Initiating punitive action, government on Monday put on hold all existing and future deals with Rolls Royce pending a probe by the Central Bureau of Investigation (CBI) into bribery allegations and decided to recover money paid as commission by London-based company.
India will also seek information from Britain where the Serious Fraud Office is investigating bribery charges against Rolls Royce in cases related to China and Indonesia.
Defence Ministry sources said contracts with Rolls Royce have been put on hold pending the CBI investigation ordered by Defence Minister A K Antony into allegations that bribes were paid in deals worth Rs 10,000 crore for supply of aircraft engines to the state-owned Hindustan Aeronautics Limited.
Rolls Royce has supplied engines for six types of aircraft-- AJT Hawk, Jaguar, Avro, Kiran MK-II and Sea Harrier and Sea King Helicopters -- and IAF was to sign a contract with it for maintenance and overhaul of these.
The HAL has also been asked to take action to recover from the London-based Rolls Royce the money paid by it to its commission agents, highly-placed Defence Ministry officials said.
The firm has informed HAL that it has paid commissions to Aashmore Private Limited for clinching military deals and the amount ranged between 10 and 11.3 per cent, sources said.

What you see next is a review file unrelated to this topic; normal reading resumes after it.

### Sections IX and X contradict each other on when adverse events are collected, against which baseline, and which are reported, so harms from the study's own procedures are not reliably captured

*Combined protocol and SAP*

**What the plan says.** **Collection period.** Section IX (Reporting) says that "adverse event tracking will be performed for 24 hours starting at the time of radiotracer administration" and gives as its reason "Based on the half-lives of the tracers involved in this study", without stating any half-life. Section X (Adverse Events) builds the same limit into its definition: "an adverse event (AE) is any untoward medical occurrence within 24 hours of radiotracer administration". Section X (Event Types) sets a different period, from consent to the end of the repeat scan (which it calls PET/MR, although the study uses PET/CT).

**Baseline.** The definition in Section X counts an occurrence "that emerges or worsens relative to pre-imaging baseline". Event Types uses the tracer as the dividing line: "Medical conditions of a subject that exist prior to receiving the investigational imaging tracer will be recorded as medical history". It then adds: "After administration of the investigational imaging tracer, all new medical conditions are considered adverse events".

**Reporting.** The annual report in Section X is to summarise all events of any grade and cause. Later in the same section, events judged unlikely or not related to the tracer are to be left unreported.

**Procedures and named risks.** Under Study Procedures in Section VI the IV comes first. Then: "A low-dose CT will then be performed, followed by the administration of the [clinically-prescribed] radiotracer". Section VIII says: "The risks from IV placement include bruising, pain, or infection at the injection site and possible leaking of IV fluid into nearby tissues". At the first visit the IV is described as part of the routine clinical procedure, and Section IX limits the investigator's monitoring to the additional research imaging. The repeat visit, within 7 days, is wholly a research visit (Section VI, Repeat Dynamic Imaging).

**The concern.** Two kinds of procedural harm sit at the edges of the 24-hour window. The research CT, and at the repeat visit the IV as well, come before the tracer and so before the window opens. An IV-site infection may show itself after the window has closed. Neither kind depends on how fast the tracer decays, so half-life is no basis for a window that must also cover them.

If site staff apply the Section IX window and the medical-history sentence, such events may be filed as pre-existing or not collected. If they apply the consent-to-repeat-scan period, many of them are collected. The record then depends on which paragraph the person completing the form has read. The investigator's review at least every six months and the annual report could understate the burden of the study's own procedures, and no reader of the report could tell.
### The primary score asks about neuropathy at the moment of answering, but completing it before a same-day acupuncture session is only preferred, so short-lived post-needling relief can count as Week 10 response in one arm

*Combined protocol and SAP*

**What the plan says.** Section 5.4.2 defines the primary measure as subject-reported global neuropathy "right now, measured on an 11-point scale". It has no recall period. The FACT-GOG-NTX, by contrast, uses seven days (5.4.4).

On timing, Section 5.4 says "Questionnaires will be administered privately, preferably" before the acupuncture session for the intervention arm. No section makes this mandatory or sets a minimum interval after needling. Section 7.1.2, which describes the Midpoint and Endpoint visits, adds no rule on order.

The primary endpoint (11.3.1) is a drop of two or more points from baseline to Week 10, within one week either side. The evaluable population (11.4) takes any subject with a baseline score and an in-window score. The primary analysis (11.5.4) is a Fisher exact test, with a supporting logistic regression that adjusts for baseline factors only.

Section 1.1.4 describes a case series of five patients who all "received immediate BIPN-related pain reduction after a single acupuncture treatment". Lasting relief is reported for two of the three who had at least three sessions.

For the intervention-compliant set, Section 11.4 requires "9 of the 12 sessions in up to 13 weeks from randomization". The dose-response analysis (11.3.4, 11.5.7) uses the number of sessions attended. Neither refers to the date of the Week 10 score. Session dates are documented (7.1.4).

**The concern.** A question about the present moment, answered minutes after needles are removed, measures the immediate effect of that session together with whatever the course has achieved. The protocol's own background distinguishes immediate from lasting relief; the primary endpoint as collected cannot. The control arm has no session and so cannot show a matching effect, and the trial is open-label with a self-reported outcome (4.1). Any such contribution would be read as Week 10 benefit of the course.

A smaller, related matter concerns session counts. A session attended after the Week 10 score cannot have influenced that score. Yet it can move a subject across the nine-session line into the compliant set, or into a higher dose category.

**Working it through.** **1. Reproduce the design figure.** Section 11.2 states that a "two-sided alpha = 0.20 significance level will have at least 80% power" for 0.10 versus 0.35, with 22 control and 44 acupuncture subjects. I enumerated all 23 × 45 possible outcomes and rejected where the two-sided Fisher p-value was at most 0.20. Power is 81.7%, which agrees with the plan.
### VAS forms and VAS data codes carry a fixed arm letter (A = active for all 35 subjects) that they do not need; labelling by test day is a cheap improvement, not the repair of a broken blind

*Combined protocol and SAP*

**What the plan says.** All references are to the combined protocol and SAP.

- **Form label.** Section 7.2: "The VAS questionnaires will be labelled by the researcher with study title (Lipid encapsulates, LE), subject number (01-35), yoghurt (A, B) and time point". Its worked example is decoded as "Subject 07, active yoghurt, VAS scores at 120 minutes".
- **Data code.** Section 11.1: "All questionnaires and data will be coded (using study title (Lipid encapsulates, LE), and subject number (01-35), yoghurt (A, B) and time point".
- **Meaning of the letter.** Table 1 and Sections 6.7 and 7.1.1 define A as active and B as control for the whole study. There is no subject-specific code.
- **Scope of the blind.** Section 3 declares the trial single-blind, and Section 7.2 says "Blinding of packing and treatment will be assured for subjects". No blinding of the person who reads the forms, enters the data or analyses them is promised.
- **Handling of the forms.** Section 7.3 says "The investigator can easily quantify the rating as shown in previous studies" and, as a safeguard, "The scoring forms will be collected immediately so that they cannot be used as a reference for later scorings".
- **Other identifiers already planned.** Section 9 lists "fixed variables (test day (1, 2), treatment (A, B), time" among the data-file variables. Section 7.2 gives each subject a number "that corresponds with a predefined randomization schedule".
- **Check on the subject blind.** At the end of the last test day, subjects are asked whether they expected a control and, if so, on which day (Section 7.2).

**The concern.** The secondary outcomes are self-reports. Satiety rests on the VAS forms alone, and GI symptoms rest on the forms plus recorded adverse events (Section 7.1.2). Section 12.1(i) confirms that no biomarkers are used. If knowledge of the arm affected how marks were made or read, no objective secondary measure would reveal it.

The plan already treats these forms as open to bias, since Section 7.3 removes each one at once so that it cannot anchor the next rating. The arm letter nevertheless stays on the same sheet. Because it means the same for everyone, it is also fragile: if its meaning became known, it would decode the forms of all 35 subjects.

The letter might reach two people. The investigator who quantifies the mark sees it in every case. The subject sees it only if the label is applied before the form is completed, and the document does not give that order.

HAL and Rolls Royce have transacted business worth over Rs 5,000 crore between 2007-2011, they said.
In the first reaction by the company to the allegations, Rolls Royce spokesman said, "We will cooperate fully with the regulatory authorities and have repeatedly made clear that we will not tolerate misconduct of any sort."
After ordering a CBI probe into the matter, the Defence Ministry sought the view of the Law Ministry for moving towards blacklisting the British firm but the IAF was of the view that a delay in signing a maintenance contract with Rolls Royce will "impact the defence preparedness of the country."
Rolls Royce, in a letter written to HAL in December last, had said that it had employed a Singapore-based person identified as Ashok Patni and his firm Aashmore Private Limited as "commercial advisor" in India, providing sales and logistical support, local business support and "strategic advice."
The firm has also told HAL that it had severed ties with Aashmore and its owner in 2013.
The commissions paid by the firm are in violation of the procurement rules in India which prohibits hiring of middlemen or commission agents while transacting deals with the Defence Ministry.
The bribery allegations surfaced in the form of a letter received by HAL recently claiming that bribes were paid to officials in HAL and other departments concerned to bag contracts, the sources said.
An internal probe by the vigilance wing of HAL has prima facie established the charges, according to highly-placed Defence Ministry sources.